I love fried fish. My mother fried smelt to perfection. The little daggers of crunch were fantastic. My wife Peggy grew up on fried smelt from the Pacific Northwest, too. Her dad Ike and the whole family enjoyed smelt. The Toutle is a tributary of the Cowlitz River, which used to be the mainstay of our smelt eating days. I dipped smelt a couple of times, but my trout fishing usually just ended up as a walk in the river. One time about 45 years ago, my cousin Charlie stopped by with a wash tub half full of smelt. Peg spent one day cleaning the guts and cutting off the heads to prepare them for freezing. The second day’s afternoon she just started packing them up to freeze in their God-given form. They were all great and she realized that you don’t have to clean smelt if they are the small ones. I enjoyed walking the Nisqually River as well as South Prairie Creek. Smelt led me to trout and trout led me to salmon and steelhead.
Ike was also a great trout fisherman. He and mom Rita used to fish up at Mineral and environs. Ike took six of his grandchildren, three at a time, boys for one overnight and girls for the next, trout fishing on Alder Lake. But the boys had very short attention spans and soon annoyed him with their twitching and lack of concentration. When the girls came up he did much better.
When we visit seafood restaurants, we usually have the rainbow trout, oysters, scallops or salmon. We love our local favorites.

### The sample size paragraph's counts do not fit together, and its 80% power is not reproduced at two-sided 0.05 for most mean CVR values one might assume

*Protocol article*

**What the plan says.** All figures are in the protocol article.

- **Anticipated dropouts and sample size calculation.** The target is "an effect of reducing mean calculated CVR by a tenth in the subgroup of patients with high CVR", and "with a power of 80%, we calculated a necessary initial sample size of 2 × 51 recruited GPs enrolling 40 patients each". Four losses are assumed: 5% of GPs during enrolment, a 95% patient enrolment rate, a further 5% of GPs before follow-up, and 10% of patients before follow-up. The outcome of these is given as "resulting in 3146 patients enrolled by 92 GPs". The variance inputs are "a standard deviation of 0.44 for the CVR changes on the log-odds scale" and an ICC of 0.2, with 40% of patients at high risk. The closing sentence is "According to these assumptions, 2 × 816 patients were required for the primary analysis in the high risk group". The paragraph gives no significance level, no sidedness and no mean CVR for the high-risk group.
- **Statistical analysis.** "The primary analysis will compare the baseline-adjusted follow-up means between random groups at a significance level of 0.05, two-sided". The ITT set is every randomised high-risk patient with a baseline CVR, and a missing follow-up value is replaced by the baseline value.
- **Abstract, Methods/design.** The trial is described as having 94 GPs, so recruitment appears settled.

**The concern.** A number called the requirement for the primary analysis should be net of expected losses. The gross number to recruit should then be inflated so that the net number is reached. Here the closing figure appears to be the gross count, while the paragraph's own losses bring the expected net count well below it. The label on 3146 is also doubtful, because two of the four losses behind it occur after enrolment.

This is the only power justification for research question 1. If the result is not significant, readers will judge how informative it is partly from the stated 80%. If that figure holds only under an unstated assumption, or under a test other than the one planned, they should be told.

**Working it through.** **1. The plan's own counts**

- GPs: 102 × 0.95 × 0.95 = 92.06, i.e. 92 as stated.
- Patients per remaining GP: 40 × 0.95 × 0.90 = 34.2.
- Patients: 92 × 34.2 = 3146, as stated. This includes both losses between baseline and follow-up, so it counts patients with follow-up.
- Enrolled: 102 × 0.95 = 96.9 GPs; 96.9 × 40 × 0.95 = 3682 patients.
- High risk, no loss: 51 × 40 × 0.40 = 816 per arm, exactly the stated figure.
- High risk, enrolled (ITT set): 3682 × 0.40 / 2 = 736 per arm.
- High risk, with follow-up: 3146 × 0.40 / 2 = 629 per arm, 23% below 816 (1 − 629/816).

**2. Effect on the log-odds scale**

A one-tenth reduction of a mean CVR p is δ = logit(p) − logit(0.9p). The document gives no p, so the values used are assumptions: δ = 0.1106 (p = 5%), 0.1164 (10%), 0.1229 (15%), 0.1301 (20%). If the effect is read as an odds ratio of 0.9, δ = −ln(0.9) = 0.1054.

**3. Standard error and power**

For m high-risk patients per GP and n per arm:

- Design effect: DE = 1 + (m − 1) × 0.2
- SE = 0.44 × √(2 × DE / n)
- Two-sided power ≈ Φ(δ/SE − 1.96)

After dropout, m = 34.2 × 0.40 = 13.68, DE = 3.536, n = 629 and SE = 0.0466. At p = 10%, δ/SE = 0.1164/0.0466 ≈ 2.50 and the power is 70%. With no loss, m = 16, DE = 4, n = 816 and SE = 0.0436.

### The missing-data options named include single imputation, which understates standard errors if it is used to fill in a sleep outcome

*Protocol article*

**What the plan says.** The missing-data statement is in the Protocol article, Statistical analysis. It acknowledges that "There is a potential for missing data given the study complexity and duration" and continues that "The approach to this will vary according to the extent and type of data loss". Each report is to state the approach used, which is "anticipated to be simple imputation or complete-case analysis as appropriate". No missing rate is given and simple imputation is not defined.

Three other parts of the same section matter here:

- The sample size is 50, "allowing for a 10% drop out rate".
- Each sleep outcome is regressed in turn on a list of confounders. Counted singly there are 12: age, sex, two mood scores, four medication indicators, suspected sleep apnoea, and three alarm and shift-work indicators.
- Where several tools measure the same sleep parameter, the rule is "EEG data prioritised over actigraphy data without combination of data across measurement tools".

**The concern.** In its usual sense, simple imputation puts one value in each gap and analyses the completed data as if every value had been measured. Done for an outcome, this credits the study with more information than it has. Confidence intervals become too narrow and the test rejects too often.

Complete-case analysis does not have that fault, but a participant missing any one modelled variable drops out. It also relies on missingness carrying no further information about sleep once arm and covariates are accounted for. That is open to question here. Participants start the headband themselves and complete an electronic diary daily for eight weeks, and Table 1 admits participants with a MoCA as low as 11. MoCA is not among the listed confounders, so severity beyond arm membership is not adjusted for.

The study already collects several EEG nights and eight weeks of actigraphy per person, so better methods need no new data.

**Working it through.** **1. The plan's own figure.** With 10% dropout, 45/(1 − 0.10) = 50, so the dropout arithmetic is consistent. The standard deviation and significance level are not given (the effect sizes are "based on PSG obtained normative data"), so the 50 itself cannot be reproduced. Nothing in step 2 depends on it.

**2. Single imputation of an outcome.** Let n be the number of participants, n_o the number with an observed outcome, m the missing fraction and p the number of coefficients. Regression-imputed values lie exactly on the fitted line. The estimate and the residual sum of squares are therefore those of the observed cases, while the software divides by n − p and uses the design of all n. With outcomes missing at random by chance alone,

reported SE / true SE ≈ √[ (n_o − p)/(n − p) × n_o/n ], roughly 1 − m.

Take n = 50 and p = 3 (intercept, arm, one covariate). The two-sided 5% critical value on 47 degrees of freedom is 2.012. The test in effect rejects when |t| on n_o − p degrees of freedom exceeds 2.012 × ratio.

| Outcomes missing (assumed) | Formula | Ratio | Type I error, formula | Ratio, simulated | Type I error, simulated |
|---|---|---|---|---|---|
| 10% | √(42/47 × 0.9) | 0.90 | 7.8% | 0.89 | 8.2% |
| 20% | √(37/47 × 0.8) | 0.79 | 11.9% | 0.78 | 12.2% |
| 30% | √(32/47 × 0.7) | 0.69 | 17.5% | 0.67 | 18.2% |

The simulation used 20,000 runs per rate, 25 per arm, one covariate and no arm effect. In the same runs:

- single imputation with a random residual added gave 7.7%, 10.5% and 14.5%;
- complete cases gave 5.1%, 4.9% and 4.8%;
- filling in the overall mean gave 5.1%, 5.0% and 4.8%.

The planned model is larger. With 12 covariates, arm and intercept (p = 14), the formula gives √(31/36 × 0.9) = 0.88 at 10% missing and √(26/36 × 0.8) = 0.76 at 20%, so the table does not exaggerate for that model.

Over the last couple of years I have purchased salmon from Native Americans along the Puyallup River and Chambers Bay. Here local people seemingly lust after Copper River Salmon, but another friend prefers Columbia River salmon and he’s a dedicated fisherman.
Another fisherman friend is Dave Jones of Alpenview Lodge on Kodiak Island. When he isn’t at the lodge he lives down here in Pierce County. We had coffee one morning and he told me all about steelhead and how they differ from salmon. Trout, salmon, and steelhead are all in the same family.
Dave says, “Steelhead is a sea run rainbow trout and it has a different life than salmon. Steelhead will usually, overwinter in fresh water during their spawning runs at any rate. Here (in Kodiak) they come upstream in late September and October. It’ll overwinter in freshwater, spawn in April or early May, and then head back out to the ocean.
They don’t necessarily come into spawn every year. So, a steelhead is maybe four or five years old before it spawns or something to that effect. Their numbers are in line with the King salmon run numbers. A few thousand fish in the run. They’re not as prolific as salmon. Steelhead are a game fish that has really captured the attention of a dedicated following of steelheaders, steelhead anglers, and they will go to the ends of the earth and take on what is not the best time of year or anything else in pursuit of that fish. All steelhead on Kodiak Island are wild, which is not the case everywhere. A lot of hatchery fish are mixed in at other areas. When the steelhead come in here in the latter part of September and October it’s kind of past the general tourist season and innocent fall weather. You might have some Bluebird days, but you might be taking on some pretty strong winds, rain, and even ice in some cases.